- Triple Negative Breast Cancer – As a subtype of invasive breast cancer, it is negative for the hormone receptors progesterone, oestrogen, and HER2. It is more difficult to treat as it does not respond to hormonal therapies.
- HER2-positive Breast Cancer – This is a subtype of breast cancer where the cancer cells overproduce a protein called human epidermal growth factor receptor 2 (HER2). HER2-positive breast cancer tends to be more aggressive than other types of breast cancer, but it can be treated with targeted therapies.
- Paget’s Disease of the Nipple – This is a rare type of breast cancer that starts in the ducts of the nipple and spreads to the surrounding skin. Symptoms may include itching, burning, and flaking of the nipple and areola.
It is essential to keep in mind that experts classify breast cancer based on its stage, which takes into account the size of the tumour and whether it has spread to other parts of the body.
Breast Cancer Symptoms
Breast cancer symptoms can vary depending on the stage of the disease. Some women with breast cancer may experience no symptoms at all, while others may notice one or more symptoms. Here are some common symptoms of breast cancer:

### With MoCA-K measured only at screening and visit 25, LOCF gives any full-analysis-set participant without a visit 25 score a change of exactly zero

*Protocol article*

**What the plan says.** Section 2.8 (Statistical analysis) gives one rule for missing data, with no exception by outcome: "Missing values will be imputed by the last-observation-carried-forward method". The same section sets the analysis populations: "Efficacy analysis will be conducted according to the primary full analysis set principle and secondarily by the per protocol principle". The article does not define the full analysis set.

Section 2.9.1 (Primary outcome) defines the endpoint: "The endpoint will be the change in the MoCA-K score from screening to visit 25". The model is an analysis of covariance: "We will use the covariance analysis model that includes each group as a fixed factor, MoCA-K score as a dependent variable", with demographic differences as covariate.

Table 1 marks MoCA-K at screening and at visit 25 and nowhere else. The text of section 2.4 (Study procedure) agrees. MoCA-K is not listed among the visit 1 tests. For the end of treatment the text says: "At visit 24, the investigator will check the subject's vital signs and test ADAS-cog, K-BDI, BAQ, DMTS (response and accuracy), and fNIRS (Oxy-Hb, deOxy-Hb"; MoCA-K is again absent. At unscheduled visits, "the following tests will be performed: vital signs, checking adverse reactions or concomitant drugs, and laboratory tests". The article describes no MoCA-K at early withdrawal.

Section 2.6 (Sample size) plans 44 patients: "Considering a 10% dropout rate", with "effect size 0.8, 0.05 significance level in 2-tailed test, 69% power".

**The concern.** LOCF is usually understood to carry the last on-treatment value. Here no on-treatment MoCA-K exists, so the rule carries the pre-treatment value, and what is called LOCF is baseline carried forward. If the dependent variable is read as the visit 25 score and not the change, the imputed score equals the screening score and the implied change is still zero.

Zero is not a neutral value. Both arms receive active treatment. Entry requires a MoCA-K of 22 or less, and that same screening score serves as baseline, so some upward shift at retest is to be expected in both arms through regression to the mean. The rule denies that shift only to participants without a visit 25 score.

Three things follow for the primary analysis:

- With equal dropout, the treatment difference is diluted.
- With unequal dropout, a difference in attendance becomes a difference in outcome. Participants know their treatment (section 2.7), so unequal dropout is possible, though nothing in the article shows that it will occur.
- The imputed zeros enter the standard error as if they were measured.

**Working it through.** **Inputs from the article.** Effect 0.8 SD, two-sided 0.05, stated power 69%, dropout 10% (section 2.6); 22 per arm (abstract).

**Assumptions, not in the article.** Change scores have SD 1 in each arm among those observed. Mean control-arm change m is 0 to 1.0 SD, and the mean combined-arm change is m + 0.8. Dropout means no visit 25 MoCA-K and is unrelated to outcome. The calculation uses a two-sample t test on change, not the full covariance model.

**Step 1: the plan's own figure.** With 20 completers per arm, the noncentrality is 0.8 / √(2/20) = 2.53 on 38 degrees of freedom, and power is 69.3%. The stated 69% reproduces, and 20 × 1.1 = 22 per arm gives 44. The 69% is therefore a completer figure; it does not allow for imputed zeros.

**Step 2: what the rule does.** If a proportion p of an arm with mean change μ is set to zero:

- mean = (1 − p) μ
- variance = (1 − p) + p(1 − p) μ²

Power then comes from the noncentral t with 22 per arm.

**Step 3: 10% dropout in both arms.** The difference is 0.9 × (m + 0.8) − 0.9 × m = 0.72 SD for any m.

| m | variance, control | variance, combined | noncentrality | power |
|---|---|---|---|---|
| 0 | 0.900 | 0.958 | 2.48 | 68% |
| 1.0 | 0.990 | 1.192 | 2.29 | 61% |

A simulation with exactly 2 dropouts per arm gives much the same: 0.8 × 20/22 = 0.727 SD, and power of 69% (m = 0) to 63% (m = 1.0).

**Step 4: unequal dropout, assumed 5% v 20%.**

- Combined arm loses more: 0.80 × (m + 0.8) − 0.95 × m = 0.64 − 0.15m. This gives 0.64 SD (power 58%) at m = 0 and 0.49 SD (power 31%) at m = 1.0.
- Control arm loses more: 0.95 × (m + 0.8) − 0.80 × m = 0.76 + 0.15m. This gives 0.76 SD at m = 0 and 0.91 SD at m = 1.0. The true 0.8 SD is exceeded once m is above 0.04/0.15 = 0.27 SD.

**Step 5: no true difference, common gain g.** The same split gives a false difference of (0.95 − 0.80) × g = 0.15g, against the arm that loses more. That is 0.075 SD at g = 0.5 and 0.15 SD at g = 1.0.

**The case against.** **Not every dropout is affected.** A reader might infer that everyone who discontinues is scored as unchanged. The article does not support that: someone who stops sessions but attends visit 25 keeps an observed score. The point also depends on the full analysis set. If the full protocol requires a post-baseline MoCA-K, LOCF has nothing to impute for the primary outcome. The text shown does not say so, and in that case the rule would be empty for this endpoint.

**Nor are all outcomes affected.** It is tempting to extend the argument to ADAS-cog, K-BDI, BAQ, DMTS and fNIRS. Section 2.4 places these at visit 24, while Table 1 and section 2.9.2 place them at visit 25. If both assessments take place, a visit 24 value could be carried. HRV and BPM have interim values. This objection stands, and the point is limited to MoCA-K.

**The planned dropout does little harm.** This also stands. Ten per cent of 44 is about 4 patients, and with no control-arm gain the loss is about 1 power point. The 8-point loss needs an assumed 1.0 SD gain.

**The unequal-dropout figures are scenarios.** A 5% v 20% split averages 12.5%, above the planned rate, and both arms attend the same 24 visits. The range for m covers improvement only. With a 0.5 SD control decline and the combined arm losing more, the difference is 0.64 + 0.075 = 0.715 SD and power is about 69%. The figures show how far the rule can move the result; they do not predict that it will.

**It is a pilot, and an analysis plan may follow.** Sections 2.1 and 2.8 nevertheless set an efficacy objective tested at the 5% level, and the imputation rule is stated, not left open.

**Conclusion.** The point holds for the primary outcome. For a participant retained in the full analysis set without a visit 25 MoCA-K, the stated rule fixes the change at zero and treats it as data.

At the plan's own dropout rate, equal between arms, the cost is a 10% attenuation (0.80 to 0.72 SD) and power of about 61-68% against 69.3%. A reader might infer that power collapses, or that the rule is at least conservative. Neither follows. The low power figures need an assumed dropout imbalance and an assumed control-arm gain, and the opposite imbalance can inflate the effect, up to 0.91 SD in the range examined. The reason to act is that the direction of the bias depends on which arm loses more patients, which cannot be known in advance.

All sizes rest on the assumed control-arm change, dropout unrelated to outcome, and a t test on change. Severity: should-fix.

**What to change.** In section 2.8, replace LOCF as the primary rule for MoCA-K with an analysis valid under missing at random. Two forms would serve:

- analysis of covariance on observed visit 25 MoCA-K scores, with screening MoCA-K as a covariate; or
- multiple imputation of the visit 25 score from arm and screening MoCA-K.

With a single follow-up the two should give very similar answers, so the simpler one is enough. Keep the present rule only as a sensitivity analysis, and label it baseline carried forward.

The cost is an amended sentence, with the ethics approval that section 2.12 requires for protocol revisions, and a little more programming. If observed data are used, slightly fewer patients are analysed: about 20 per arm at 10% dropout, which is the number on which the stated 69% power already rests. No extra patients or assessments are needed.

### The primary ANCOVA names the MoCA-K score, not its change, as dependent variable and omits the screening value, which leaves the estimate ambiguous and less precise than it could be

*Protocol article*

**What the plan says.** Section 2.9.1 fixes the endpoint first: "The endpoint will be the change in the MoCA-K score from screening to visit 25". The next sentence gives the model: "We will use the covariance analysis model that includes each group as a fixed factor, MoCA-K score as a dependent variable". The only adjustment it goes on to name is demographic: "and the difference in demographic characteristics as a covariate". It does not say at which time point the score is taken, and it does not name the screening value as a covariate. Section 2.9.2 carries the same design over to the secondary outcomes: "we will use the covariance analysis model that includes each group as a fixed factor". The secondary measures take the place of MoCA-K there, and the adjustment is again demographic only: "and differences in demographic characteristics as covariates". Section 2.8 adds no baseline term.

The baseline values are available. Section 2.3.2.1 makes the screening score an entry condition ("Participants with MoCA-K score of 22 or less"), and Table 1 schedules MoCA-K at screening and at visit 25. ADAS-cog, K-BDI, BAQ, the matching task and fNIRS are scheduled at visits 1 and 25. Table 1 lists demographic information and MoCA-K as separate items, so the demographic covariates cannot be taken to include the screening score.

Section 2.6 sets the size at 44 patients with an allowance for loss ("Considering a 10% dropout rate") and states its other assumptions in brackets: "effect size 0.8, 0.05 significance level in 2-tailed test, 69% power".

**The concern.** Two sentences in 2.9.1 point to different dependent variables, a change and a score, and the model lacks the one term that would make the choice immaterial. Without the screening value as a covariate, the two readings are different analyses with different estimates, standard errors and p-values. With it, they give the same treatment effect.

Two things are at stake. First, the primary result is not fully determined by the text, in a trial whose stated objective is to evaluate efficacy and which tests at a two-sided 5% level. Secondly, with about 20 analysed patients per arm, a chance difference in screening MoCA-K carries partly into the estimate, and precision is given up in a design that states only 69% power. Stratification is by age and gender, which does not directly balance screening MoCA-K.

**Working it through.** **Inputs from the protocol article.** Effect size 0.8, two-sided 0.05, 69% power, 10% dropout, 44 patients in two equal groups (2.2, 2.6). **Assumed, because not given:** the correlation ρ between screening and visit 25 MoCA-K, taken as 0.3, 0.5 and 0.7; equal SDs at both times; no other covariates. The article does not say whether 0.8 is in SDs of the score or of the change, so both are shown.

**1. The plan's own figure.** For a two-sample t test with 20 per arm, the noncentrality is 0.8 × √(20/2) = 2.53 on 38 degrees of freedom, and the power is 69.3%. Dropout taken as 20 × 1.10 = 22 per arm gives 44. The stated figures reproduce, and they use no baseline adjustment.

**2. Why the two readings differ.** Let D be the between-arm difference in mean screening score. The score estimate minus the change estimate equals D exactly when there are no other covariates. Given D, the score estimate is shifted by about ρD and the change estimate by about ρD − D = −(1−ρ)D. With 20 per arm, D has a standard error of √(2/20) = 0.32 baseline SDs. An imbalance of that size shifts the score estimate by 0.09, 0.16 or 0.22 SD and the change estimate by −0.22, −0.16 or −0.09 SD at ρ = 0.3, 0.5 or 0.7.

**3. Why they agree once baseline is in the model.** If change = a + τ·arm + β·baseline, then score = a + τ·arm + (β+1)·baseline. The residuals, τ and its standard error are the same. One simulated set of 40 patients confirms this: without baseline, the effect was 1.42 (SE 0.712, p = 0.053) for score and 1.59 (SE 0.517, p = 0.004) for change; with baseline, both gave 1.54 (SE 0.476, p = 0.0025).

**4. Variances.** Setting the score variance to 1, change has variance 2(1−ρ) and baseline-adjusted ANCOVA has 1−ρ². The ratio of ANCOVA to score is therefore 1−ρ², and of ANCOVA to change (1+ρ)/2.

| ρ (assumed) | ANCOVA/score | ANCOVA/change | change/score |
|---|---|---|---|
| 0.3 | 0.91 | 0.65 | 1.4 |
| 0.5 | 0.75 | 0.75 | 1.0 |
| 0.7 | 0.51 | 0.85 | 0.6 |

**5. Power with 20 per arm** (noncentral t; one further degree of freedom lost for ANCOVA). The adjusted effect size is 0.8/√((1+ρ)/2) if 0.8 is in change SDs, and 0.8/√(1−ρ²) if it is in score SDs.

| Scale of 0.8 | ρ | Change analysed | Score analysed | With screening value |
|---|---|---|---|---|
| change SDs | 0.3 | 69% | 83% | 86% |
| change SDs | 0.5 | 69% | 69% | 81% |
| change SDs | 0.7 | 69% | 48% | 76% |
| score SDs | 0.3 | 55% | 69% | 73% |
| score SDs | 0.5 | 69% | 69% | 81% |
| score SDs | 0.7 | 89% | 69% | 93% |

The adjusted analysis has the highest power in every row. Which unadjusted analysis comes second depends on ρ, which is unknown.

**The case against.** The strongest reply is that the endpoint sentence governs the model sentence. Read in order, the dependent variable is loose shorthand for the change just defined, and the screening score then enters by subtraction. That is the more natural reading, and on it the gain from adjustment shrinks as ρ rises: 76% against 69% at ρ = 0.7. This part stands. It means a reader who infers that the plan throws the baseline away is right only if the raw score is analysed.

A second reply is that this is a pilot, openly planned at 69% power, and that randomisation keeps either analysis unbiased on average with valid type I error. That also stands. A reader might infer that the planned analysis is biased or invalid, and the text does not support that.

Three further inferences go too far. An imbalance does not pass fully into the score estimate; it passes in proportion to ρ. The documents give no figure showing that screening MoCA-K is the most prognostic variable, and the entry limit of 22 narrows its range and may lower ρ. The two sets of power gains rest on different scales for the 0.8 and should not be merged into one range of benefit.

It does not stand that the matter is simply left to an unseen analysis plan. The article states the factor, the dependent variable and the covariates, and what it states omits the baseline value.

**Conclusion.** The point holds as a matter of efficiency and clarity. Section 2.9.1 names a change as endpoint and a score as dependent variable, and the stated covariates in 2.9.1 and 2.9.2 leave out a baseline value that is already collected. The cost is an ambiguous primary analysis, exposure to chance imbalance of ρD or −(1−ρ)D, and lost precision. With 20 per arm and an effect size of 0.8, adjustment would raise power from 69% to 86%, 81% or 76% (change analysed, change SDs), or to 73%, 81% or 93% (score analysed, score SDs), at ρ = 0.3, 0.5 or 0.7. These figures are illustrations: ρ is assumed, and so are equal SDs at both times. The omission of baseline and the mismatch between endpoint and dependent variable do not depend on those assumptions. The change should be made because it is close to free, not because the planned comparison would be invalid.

- A lump or thickening in the breast or underarm area
- A change in the size or shape of the breast
- Pain in the breast or nipple that does not go away
- Nipple discharge, other than breast milk
- Swelling or redness in the breast or nipple area
- Dimpling or puckering of the skin on the breast
- Itchy, scaly or rash-like patches on the nipple or surrounding skin
- A sudden or noticeable change in the appearance of the breast or nipple
It is crucial to note that not all breast lumps are cancerous, and many women may experience breast changes related to their menstrual cycle or pregnancy. However, if you notice any unusual changes in your breasts or nipples, you must see a respective doctor for a clinical breast exam. Early detection of breast cancer greatly improves treatment outcomes.